I’ve recently been granted Authorised Financial Adviser (AFA) status. This enables me to give personalised financial advice in relation to investment products and provide investment planning services, on top of insurance advice. 

Because I’m now an AFA, the Code of Professional Conduct for Authorised Financial Advisers (the Code) applies to me. 

The code prescribes a number of minimum standards. Very broadly, they fit into the following categories:

  • Ethical behaviour. For example, the interests of clients must come first, and conflicts of interest must be managed effectively. 
  • Client care. Clients need to be provided with sufficient information to make informed decisions; the nature and scope of service needs to be agreed upon; and personalised services need to suitable for the client. 
  • Competence, knowledge, and skills and continuing professional training. 

I’m used to adhering to codes of this nature. I’d like to think that I’ve internalised a lot of these standards of conduct as a lawyer and professional services provider in other capacities.

I’ve been giving a lot of thought to one of the standards in the Code lately. It says:

“An Authorised Financial Adviser must not do anything or make an omission that would or would be likely to bring the financial advisory industry into disrepute.”

The commentary relating to this standard explains that it:

“prohibits an AFA from conduct that would undermine public confidence in the professionalism or integrity of the financial advisory industry. However, this Code Standard does not prevent an AFA from commenting in good faith on the business, actions, or inactions of any person (including any other financial adviser, financial adviser group, financial service provider or industry body) or from [reporting breaches to the Financial Markets Authority in accordance with the Financial Advisers Act 2008]”. 

It’s worth pointing out that this type of code is not unique to financial advisers. The rules of conduct and client care for lawyers notes that “The preservation of the integrity and reputation of the profession is the responsibility of every lawyer”.

There are a couple of reasons I’ve been thinking about this particular standard in the context of financial advice recently:

This blog is made possible by Fairhaven Wealth and its wonderful clients.

  • I’m establishing my own business, and I’m working very hard to build a business model that aligns my interests with the interests of my clients. I won’t be satisfied unless I’m “best in class” in this respect.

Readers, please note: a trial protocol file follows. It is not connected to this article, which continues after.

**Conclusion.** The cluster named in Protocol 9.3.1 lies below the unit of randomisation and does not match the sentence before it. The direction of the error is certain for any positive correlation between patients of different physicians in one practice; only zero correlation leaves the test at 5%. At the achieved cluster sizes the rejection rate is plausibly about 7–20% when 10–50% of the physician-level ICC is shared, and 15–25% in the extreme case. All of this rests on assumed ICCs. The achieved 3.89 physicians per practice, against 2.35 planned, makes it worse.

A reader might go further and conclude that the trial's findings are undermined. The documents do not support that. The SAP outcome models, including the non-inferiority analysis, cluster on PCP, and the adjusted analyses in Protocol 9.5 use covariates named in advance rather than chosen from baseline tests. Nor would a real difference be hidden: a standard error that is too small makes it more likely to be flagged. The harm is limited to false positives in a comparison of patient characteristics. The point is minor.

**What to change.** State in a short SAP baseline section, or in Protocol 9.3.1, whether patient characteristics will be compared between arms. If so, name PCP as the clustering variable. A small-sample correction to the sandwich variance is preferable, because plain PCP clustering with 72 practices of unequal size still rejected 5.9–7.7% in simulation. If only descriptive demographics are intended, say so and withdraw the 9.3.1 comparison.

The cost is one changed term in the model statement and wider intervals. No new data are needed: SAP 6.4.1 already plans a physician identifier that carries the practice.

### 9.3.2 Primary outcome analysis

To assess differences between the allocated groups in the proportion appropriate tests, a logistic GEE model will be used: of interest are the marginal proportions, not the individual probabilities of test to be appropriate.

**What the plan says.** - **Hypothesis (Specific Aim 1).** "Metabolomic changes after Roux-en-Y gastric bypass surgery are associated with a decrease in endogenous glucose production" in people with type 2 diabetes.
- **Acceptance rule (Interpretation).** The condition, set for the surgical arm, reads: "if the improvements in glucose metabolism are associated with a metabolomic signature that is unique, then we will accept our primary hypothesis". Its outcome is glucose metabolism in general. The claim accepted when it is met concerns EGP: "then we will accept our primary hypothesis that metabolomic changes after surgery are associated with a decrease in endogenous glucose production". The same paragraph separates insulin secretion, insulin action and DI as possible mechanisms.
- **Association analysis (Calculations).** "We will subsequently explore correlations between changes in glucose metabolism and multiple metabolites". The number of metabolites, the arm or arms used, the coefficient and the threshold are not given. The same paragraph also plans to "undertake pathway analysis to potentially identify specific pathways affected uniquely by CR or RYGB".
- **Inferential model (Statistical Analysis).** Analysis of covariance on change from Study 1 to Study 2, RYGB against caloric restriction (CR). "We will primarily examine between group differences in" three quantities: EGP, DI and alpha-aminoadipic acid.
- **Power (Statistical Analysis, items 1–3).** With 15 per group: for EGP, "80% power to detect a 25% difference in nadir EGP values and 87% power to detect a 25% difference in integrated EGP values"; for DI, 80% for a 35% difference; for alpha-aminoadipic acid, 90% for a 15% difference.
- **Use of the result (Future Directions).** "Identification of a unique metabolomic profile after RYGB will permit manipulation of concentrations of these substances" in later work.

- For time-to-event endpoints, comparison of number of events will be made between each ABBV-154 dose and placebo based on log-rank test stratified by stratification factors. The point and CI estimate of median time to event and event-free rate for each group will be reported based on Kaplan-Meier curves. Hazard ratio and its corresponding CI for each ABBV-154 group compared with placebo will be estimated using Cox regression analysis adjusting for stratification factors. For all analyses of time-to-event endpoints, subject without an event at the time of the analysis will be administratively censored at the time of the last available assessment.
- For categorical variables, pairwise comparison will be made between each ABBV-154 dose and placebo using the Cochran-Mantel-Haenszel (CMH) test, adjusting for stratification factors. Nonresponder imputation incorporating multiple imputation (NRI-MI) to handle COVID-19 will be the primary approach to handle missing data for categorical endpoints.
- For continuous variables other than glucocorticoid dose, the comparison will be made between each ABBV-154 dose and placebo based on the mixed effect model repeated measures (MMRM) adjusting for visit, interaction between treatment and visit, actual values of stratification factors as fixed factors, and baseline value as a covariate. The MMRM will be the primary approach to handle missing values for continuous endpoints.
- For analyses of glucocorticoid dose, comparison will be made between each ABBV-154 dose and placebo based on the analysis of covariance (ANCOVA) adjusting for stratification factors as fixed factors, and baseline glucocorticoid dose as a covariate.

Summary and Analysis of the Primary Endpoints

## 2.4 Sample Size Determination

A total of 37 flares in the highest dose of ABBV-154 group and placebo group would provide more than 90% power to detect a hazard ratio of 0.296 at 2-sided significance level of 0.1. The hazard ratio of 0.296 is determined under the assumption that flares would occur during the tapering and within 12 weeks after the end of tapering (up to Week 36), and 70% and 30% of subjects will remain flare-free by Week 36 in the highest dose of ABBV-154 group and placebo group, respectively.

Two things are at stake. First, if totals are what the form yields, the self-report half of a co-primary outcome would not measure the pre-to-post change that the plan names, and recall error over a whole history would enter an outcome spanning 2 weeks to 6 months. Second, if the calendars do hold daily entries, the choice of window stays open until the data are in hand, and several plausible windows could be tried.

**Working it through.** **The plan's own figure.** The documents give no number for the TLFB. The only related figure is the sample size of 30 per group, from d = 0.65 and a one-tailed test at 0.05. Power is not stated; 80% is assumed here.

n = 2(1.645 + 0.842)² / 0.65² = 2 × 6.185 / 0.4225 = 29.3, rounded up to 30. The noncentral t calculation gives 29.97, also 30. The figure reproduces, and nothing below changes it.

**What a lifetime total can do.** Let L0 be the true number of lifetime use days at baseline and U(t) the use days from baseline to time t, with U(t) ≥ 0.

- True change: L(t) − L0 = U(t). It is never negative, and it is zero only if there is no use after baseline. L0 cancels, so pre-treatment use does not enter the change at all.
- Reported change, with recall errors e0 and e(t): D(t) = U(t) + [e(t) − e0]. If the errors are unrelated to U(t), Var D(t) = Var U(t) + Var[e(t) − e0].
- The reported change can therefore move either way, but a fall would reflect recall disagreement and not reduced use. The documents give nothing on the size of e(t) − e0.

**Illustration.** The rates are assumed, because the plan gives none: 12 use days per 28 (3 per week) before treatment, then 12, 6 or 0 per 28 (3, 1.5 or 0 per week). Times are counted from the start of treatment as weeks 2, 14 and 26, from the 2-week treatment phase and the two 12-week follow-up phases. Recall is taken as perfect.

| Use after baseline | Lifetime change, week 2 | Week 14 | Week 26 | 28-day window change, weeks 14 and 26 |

Part of communicating my value to prospective clients and referrers is by contrasting my business model with other providers in the market. For example, I’m proud to provide a fixed-fee service. If I explain the inherent conflicts with the common remuneration structures in the industry, such as commission-based remuneration for insurance and asset-based fees for investments, and contrast my business model with the traditional model, am I bringing the industry into disrepute? 

The author of this article isn’t an adviser and as such isn’t subject to a code of professional conduct. She doesn’t need to worry about bringing the industry into disrepute from that perspective. But if her points are factually accurate and point out issues that need to be addressed, is she bringing the industry into disrepute?

The more I think about it, the more I think that it’s the industry participants who have sub-par business and advice processes, or who set the conditions making this sort of conduct systemic, or are complicit, that are ultimately doing the industry a disservice and bringing it into disrepute.

(I’m not saying I agree with the author’s points. Most advice I’ve come across is of good quality and is likely to put clients in a better financial situation than they would have been if they hadn’t received advice. But it is true that I’ve seen advice that has broken my heart.)

The sign of a healthy profession is one that encourages its members to call out the practices that need to be addressed so it can become an even better profession. The sign of a healthy profession is one which enables and encourages its participants to be vocal about what is good for clients and the industry as a whole.

It is in this spirit that I will sometimes make hard calls on this blog and when I speak with people about financial advice. I believe passionately about good quality financial advice. It’s why I’m in this industry, even though I could be focusing on areas that are arguably more prestigious and better remunerated.

My starting point is what is good for clients.

My end point is being a part of this industry which is a profession that is aligned with clients and helping them achieve their financial goals and manage their risks.

The best way to build up the reputation of this industry is to put clients first and be vocal about whether and how this is done. 

Sonnie Bailey

In his spare time, Sonnie likes telling people that he’s a former Olympic power walker, a lion tamer, or that he is an orthodontist. He is none of those things. In reality, Sonnie is a financial planner based in Christchurch. Through his business, Fairhaven Wealth (www.fairhavenwealth.co.nz), he provides independent, advice-only, fixed-fee financial planning services. Sonnie is a “recovering lawyer”: he has specialised in trusts and personal client work. He has also worked as a financial services lawyer for many years.